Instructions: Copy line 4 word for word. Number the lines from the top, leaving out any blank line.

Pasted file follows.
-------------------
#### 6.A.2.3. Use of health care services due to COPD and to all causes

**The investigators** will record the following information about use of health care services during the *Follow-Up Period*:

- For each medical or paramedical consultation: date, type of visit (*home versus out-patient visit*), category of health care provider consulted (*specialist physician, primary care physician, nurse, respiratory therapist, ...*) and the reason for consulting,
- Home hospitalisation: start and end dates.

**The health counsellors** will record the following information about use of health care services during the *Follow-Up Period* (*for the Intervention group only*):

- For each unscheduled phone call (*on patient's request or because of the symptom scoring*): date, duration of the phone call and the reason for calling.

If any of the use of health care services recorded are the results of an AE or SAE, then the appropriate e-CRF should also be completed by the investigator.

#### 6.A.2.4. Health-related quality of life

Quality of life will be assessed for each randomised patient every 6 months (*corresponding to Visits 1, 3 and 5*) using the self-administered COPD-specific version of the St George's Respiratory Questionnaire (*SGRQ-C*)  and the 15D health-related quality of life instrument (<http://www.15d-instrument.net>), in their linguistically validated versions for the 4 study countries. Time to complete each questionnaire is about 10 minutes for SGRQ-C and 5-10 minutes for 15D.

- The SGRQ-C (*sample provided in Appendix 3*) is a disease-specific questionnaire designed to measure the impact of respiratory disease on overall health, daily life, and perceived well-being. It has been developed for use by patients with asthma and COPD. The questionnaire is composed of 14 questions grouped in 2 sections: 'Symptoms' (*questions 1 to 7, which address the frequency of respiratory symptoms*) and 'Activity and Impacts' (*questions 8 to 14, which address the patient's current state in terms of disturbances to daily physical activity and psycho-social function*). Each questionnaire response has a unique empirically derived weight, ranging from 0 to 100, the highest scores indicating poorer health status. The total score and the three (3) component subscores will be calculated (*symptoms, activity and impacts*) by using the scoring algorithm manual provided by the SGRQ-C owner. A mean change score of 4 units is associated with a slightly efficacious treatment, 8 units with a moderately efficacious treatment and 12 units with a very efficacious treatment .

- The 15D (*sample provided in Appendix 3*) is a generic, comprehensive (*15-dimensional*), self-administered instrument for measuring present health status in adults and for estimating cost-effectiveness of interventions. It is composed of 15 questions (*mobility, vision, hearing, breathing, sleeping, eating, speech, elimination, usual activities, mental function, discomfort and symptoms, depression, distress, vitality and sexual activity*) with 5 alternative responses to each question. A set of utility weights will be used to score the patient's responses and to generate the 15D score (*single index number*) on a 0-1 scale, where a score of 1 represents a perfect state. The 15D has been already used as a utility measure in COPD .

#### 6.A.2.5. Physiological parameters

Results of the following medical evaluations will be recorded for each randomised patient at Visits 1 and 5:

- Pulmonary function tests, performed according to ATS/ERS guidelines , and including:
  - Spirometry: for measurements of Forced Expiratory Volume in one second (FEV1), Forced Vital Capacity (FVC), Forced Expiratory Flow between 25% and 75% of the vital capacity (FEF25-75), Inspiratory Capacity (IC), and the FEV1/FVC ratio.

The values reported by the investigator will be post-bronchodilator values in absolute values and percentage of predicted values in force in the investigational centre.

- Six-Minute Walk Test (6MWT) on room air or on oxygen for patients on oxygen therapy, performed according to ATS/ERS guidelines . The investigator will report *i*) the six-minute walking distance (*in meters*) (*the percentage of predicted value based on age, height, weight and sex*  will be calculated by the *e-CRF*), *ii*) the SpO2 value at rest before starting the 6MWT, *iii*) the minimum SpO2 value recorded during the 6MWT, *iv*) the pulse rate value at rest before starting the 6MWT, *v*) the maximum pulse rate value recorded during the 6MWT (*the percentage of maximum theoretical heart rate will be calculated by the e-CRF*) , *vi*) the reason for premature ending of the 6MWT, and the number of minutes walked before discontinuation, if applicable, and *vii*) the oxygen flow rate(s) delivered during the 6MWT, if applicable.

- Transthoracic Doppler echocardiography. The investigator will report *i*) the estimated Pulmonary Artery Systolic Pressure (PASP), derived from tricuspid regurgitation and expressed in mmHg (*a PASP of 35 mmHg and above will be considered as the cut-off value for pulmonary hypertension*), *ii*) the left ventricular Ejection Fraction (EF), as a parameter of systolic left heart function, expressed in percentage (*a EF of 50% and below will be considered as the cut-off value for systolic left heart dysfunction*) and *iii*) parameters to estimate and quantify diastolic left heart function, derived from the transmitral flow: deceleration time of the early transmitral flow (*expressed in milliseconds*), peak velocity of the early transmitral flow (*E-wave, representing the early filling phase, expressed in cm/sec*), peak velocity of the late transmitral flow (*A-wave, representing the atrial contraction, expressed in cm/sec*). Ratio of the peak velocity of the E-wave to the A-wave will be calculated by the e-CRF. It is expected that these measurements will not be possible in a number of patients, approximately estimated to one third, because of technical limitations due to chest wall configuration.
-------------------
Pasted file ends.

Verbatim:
- Home hospitalisation: start and end dates.